Last Monday was the Parisian edition of the Enterprise Digital Summit with the key theme “Digital Workplace & the Next Wave of Digital Disruption”. Actually, it was my first time and it was very inspiring to share Digital Transformation experiences with experts or to hear people telling how they live transformation from the inside of their company.
As a consultant in change management at Lecko, there was one thing that really caught my attention. It’s how most speakers insisted on their effort to build a network of change agents in their company and give them the freedom to lead their initiatives. According to the different contexts and experiences presented, it could be a question of creating a movement for change, recruiting volunteers, even “activists” with no regards of their position in the company. What was noted, and is also part of what we strongly believe in at Lecko, is that change agents need a common cause to believe in, an objective they are willing to fight for.
Sanofi’s case presented by Céline Schillinger was a great illustration of the potential of change agents in the organisation when they are asked directly what they actually want to fight for. Corporate activism turned out to be a great lever for building a network of volunteers willing to dedicate time to transform the company and help their colleagues improve their daily work. Isabelle Daviaud (Accor Hotels) and Anne Landréat (Humanside) also insisted much on all the efforts to create a link with the “field” and allow people from any level of the organisation to be part of the transformation operating at Accor Hotels. Everyone agreed on the fact that these change agents were part of a new kind of network organisation that had to coexist with hierarchy. And from the discussion following the keynotes (with Jane McConnell, Céline Schillinger, Dr. Bonnie Cheuk and Björn Negelmann), I will remember that sentence that for me summarised it very well: it’s all about helping change agents become freelancers in the organisation.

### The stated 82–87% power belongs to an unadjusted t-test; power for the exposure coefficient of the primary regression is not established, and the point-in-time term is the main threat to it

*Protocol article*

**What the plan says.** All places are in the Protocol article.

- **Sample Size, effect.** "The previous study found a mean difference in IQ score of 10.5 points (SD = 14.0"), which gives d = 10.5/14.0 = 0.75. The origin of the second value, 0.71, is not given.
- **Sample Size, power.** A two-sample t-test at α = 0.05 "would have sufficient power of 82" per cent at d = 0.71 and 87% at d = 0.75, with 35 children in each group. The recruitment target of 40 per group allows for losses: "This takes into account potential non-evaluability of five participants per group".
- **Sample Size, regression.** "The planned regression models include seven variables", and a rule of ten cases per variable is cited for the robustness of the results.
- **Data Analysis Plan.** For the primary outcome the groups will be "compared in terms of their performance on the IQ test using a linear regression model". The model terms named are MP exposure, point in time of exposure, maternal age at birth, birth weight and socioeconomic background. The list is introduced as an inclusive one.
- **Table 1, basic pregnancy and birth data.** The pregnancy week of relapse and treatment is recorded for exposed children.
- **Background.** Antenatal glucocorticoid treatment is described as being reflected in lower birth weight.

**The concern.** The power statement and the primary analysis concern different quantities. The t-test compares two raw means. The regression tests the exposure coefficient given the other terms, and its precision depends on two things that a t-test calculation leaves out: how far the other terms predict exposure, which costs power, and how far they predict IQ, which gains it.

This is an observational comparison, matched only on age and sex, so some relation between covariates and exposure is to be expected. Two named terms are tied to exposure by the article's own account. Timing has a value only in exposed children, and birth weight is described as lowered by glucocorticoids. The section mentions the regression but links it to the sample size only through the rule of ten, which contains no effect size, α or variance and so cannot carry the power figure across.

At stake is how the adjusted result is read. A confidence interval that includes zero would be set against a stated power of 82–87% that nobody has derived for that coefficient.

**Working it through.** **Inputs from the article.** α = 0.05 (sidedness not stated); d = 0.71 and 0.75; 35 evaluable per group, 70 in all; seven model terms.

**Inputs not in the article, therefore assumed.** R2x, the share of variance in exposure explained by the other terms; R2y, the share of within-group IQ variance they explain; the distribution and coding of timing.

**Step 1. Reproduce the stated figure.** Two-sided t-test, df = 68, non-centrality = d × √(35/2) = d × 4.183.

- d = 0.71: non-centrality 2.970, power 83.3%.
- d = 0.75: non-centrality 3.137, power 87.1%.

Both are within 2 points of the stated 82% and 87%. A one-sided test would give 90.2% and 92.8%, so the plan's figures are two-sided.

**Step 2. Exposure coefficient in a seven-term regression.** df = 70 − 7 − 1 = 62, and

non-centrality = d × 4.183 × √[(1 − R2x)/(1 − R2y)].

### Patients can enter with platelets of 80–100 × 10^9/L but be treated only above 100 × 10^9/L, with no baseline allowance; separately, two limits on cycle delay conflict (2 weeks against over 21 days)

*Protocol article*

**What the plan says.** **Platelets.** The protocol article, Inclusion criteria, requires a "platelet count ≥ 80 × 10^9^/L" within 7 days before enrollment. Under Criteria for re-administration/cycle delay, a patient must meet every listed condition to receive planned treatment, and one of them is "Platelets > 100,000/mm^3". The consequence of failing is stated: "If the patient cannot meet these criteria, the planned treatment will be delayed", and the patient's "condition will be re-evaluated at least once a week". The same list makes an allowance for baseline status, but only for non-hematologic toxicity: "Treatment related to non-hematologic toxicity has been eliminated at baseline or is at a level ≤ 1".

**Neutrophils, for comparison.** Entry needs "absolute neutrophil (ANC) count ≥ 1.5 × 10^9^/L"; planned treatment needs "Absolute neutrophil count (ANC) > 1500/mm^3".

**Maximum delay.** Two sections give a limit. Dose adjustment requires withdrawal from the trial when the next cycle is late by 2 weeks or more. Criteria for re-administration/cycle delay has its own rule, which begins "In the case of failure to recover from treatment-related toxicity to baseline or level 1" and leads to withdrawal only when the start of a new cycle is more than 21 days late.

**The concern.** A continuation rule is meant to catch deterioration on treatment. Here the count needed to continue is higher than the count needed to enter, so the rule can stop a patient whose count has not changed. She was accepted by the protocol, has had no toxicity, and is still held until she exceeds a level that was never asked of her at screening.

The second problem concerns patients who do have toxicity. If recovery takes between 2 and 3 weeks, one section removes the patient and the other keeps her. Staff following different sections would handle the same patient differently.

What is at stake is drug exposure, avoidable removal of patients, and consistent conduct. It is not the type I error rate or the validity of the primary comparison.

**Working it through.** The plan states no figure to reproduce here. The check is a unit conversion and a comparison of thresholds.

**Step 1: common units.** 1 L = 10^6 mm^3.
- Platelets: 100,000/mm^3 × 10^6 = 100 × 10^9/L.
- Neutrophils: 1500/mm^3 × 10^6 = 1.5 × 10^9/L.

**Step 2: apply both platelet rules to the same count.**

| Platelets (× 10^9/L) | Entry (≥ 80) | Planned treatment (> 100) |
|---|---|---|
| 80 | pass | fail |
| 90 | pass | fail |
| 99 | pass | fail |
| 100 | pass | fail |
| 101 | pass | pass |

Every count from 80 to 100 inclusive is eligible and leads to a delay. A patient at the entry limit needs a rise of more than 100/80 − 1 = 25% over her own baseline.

But when it comes to fight for something, it obviously requires energy and that energy has a price for the organisation. At the end of the day, if there is no clear value created out of this fight, change agents will be given less and less opportunities and credibility to support the cause they believe in. So here’s my question: how can we help change agents have more visibility on the impact they have on their organisation? Or in other words, how can we measure the value they create or the transformation they generate in the organisation?
That’s a question Michel Ezran (Director at Lecko) and I tried to address in our Workshop session by asking this wider question: how to use analytics to drive digital transformation. Keep posted, I will soon make a recap of the different sub questions that came out during the workshop: where do you get data from? what exactly do we want to monitor? how can it help change agents?
And of course, thank you again to all the speakers for sharing their experience (if you couldn’t come, you can find more information here).